Process Improvement and Grilling Steak

What’s a weekend without grilling steak?  I would say a weekend without a good blog post idea.  Some things in life are an art and some a science.  It doesn’t matter if it’s project management/leadership or grilling a steak.

So, what is a geeky way to write about grilling the perfect steak?  I would say compare it to the Deming cycle, or PDCA (Plan-Do-Check-Act) cycle to illustrate the point.  PDCA is a continuous quality improvement model consisting of a logical sequence of four repetitive steps for continuous improvement.

  • Plan what you intend to do. In this step assess where you are, where you need to be, why it is important, and plan how to close the gap. Identify some potential solutions.
  • Do try out or test the solutions.
  • Check to see if the changes you tried had the effect you hoped for, and make sure that there are no negative consequences associated with them. Assess if you have accomplished your objective.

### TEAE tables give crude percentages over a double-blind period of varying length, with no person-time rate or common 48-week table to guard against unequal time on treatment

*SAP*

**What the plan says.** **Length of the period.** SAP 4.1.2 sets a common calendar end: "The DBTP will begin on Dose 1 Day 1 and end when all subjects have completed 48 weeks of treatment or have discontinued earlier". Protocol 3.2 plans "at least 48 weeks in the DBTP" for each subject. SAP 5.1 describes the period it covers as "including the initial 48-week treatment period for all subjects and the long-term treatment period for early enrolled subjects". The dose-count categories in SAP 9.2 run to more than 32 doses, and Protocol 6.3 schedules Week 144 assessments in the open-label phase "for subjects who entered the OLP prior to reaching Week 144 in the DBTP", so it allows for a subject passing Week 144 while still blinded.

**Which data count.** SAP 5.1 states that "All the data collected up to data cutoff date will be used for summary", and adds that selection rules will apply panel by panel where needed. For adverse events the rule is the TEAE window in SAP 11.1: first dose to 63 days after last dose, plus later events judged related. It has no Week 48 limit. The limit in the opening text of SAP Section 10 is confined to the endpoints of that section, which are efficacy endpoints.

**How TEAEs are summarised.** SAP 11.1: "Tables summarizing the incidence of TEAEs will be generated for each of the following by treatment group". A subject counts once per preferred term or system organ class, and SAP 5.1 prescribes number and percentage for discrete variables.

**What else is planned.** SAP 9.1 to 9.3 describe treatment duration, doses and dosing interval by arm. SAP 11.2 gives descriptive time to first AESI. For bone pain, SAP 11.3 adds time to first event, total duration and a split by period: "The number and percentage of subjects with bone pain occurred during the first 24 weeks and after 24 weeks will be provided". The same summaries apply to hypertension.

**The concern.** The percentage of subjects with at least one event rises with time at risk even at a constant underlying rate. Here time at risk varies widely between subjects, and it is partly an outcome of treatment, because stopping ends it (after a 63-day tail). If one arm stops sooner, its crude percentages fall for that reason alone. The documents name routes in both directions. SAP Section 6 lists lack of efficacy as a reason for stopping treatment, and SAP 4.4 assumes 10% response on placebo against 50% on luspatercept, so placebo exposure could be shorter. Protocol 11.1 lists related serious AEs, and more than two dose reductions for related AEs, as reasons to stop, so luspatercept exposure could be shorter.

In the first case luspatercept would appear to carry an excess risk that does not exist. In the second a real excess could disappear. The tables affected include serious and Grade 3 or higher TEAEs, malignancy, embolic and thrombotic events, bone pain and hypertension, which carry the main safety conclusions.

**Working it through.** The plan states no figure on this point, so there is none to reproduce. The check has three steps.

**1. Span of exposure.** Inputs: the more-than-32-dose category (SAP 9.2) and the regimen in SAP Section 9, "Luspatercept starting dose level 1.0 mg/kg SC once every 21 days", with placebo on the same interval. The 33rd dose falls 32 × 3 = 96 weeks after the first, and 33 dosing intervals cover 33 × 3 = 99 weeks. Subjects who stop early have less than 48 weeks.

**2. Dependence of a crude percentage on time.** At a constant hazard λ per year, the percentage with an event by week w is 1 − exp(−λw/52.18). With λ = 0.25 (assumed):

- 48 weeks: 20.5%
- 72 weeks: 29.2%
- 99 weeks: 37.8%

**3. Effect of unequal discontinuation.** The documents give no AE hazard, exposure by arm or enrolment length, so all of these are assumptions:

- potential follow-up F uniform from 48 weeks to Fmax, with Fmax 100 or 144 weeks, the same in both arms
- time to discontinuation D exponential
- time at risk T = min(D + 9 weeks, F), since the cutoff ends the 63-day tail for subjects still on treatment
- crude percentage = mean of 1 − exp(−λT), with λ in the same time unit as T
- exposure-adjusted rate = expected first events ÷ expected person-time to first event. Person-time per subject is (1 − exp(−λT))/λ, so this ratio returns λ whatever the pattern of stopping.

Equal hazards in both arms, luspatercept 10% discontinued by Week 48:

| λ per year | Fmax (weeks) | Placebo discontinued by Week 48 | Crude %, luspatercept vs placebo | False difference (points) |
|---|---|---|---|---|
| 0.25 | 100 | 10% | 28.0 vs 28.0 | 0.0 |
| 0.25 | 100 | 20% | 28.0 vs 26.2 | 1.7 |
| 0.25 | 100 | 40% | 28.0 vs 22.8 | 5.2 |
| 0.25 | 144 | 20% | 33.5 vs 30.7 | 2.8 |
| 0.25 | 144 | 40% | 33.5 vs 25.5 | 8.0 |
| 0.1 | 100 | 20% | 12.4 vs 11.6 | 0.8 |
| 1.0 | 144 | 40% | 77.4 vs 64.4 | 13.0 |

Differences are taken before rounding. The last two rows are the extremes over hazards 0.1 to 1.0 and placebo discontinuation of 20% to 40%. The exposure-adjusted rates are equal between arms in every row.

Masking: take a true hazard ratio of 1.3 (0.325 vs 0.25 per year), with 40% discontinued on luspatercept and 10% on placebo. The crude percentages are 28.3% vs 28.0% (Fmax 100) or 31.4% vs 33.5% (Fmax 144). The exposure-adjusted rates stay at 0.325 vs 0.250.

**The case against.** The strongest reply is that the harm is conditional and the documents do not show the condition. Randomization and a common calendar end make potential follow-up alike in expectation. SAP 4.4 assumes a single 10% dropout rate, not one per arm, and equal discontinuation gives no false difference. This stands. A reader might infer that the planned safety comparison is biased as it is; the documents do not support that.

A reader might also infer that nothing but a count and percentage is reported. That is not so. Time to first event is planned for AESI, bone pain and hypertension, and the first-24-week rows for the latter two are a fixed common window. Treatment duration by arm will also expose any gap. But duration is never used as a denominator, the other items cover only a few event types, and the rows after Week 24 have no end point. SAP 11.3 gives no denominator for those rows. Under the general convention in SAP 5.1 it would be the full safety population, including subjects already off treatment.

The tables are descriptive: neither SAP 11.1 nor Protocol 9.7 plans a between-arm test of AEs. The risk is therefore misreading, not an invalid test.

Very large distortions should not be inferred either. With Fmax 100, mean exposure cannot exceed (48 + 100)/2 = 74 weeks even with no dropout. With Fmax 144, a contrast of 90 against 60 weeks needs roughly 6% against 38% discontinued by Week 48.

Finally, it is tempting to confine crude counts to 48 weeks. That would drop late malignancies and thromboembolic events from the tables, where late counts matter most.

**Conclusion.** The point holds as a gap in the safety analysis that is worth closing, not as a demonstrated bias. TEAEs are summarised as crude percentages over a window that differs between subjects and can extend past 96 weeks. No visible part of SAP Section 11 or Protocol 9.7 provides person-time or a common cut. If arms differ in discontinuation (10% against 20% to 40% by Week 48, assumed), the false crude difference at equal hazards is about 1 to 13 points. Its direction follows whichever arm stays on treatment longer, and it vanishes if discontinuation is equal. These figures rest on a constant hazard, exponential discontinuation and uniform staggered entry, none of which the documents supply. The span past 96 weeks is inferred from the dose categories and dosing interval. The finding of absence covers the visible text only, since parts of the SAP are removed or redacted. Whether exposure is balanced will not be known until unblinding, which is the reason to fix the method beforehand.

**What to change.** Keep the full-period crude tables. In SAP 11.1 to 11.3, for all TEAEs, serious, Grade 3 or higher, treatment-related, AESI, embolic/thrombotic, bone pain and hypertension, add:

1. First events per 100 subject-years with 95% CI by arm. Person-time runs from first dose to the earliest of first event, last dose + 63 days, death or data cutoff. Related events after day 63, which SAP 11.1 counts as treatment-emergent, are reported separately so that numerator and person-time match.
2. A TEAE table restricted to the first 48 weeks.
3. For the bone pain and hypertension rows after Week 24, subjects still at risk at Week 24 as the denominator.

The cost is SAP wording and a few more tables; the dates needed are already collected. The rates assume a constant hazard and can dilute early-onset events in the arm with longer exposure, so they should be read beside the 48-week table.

• Act on what you have learned. If you have accomplished your objective, put controls into place so the issue never happens again. If you have not accomplished your objective, go through the cycle again, starting with the Plan step.

PDCA applies to entrepreneurial ideas, application development, and anything that happens to do with my grill.  Realistically, you can apply it to anything where unknowns exist.  There are just so many variables, you need to be prepared to act and pivot.  I have grilled countless steaks and have refined my process to the point that it finally meets my quality standards.  On occasion, I do check to see if my process holds true and all I do is mess up a good steak.  I won’t go into specifics as to what my perfect grilled steak process is.  (Unless someone asks)  Rather, I’ll say I documented it and saved it in Evernote.

Now if only I could do the same with a hamburger.

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About Derek Huether

I'm an Enterprise Agile Coach at LeadingAgile. I have a goal to take the hand waving out of Agile, Kanban, & Scrum. I’m a strange combination of a little OCD, a little ADHD, a lot of grit, and a lot of drive. I come from a traditional PM background but I don't give points for stuff done behind the scenes. The only thing that counts is what you get done and delivered. Author of Zombie Project Management (available on Amazon)